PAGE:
Georges Holleaux, a lawyer representing the two widows of the men killed and 16 other people affected, said they relished the chance to finally see Carlos in court.
The Venezuelan-born Ilich Ramirez Sanchez is accused of throwing a hand grenade from a mezzanine restaurant into a shopping area in the the Latin Quarter of Paris.
Two people were killed and 34 others were injured in the attack.
Ramirez Sanchez, 67, was once one of the world's most wanted terror suspects for carrying out several killings in the name of Palestinian and communist causes, including a bombing on a train traveling between Paris and Toulouse in 1982 that killed five people.
"The victims have been waiting so long for Ramirez to be judged and convicted".
Paris - Carlos the Jackal, the perpetrator of headline-grabbing attacks in the 1970s and early 1980s, goes on trial in France on Monday for the deadly bombing of a Paris shop more than 40 years ago.
If convicted of first-degree murders in the latest trial, the Marxist guerrilla who became a symbol of Cold War anti-imperialism could get a third life sentence.
Ramirez was dubbed Carlos the Jackal by the press, named after the fictional terrorist in the 1971 Frederick Forsyth novel, The Day of the Jackal, which was turned into a popular film.
The case will be heard by a special court made up of professional judges and with no jurors, as is the custom with terrorism trials in France. "Their wounds have never healed", he said.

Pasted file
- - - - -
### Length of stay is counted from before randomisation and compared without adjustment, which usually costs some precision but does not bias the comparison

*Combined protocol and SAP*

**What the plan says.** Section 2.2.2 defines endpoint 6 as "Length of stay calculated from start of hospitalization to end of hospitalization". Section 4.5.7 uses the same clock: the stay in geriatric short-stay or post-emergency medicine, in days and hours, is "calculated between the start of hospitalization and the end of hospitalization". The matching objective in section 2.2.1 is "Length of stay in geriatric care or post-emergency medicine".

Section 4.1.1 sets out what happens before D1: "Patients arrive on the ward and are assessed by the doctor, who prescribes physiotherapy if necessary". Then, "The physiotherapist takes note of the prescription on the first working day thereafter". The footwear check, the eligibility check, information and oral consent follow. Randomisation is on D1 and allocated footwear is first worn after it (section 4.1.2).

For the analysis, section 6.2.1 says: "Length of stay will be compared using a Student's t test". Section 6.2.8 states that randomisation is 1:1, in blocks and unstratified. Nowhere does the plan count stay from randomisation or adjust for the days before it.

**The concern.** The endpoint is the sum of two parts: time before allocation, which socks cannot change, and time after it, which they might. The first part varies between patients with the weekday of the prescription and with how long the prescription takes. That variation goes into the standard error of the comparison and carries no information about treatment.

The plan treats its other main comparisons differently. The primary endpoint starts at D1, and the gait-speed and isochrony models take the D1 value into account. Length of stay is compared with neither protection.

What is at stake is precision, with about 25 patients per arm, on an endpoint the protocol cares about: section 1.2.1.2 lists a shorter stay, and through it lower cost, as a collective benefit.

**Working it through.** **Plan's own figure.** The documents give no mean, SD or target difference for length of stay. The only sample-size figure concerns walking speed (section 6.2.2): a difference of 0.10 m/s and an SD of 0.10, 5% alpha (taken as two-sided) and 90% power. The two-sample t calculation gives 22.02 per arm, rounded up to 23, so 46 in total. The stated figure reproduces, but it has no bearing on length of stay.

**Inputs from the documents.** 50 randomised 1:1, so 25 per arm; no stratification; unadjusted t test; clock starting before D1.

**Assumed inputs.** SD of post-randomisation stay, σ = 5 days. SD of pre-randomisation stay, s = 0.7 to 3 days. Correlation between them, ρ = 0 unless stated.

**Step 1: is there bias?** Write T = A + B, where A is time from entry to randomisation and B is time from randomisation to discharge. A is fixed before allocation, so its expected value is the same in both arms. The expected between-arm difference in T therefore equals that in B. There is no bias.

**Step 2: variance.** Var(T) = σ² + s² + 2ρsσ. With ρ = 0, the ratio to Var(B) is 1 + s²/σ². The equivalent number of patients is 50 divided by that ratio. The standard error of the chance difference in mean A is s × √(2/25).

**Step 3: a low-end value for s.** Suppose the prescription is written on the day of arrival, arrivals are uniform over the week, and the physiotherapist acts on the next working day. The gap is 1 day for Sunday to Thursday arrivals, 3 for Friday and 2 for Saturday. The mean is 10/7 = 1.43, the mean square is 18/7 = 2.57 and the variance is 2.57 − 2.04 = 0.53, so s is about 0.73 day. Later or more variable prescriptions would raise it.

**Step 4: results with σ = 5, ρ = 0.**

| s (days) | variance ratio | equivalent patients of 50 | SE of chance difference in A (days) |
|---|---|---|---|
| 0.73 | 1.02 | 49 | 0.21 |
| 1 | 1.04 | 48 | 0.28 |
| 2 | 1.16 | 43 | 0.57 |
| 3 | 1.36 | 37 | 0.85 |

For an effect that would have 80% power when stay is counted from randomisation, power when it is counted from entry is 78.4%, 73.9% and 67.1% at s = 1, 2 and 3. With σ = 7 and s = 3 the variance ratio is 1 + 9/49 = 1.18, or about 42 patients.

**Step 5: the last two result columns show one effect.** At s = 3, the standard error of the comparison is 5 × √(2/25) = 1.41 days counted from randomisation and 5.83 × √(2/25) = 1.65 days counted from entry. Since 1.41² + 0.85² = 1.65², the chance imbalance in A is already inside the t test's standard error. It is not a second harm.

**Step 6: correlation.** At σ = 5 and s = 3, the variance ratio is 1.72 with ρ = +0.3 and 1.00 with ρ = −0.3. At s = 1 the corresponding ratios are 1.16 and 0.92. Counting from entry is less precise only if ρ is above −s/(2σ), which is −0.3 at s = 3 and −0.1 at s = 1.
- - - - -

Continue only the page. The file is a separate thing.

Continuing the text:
Some years later, in a newspaper interview which Ramirez now denies having given, he was quoted as claiming responsibility for the drugstore attack, saying its aim was to put pressure on French authorities to wrap up negotiations with the hostage-takers in The Hague.
The prosecution maintain that the grenade attack was linked to a larger plot, which included a hostage situation at the French embassy in The Hague on September 13, 1974.
One of the world's most notorious political terrorists was headed back to court Monday for an attack that took place in 1974.
One was also found at the Paris home of Carlos's mistress. He has denied involvement and pleaded innocent.
In his latest trial, which began in a Paris court on Monday, he faces charges including murder over the September 15, 1974 grenade attack on the Publicis drugstore in central Paris, which also injured 34.